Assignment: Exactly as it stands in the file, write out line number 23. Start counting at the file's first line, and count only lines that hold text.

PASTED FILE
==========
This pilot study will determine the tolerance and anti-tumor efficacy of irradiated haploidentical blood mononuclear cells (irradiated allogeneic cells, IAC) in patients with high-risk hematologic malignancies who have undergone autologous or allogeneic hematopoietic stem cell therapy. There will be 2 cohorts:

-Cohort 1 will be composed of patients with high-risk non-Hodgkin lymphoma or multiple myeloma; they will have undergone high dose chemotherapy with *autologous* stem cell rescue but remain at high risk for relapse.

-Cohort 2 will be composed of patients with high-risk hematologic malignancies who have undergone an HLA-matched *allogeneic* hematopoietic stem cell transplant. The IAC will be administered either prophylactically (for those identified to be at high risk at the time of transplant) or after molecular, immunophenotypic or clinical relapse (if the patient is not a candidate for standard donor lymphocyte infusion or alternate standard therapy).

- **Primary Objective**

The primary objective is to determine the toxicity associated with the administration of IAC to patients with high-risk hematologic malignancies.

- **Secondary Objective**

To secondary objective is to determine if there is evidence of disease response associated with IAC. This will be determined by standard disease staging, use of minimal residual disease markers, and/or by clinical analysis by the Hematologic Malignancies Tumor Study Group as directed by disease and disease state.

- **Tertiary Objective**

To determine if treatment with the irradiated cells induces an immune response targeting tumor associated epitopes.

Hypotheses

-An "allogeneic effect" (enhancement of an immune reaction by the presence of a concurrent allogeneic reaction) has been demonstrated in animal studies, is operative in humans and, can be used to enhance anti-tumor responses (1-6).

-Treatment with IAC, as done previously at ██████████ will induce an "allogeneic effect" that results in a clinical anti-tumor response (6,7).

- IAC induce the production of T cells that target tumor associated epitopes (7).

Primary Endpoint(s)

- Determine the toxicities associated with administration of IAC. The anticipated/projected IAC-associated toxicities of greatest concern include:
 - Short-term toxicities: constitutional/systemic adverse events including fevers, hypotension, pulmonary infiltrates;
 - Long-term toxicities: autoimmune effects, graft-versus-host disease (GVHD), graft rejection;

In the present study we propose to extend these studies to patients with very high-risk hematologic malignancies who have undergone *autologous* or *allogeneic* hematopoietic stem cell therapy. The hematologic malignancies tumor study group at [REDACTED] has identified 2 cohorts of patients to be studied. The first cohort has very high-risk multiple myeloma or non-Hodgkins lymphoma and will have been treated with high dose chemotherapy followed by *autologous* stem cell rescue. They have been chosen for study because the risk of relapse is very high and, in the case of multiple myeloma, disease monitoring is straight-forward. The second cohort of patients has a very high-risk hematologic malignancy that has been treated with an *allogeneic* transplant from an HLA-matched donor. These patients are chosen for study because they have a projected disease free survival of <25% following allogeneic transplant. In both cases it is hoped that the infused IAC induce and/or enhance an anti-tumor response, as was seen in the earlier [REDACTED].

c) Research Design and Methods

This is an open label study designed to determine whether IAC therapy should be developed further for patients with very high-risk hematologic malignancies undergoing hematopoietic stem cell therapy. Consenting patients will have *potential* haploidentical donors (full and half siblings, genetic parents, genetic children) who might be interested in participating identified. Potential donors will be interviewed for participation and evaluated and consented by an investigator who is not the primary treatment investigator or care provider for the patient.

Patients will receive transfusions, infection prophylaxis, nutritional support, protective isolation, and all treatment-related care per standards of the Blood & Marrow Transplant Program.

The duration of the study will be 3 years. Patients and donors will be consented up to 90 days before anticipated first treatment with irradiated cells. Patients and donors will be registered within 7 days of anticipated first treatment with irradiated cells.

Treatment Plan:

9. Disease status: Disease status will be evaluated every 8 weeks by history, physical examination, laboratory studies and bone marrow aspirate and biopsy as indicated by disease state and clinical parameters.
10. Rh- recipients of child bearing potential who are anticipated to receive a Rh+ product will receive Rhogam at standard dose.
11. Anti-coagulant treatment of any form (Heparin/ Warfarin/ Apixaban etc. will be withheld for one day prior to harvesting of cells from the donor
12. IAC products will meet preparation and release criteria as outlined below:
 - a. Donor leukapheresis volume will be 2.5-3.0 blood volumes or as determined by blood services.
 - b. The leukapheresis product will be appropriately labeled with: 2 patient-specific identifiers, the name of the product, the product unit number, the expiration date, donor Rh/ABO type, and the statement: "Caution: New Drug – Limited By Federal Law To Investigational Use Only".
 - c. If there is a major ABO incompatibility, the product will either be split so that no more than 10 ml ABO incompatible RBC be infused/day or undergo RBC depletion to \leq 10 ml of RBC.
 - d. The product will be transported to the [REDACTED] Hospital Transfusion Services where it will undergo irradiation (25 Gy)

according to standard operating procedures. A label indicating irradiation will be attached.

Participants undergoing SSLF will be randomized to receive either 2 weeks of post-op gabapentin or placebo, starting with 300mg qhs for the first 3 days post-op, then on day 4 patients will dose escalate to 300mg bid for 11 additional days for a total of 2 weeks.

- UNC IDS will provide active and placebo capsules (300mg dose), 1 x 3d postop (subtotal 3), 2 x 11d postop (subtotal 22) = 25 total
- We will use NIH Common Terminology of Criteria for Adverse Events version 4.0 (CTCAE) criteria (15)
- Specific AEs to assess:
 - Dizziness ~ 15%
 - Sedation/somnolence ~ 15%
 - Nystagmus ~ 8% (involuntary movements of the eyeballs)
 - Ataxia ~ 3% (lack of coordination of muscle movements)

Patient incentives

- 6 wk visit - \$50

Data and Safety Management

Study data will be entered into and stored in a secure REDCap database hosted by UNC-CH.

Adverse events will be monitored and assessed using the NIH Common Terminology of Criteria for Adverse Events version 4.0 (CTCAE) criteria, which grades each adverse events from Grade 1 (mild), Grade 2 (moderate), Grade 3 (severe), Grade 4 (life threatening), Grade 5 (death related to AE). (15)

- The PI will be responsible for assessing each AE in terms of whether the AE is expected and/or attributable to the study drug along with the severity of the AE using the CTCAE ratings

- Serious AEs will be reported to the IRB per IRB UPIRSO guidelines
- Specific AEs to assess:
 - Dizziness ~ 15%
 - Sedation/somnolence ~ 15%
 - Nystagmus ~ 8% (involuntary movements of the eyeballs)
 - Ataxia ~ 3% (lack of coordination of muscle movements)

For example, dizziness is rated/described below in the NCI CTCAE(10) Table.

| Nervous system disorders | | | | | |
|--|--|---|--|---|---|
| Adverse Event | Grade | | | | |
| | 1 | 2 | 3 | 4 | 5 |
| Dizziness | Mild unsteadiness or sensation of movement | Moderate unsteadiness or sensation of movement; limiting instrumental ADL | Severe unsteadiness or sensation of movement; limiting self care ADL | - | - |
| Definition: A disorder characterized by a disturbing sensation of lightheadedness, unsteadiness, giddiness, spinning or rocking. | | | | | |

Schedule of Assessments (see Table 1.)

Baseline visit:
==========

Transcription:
Treatment Plan: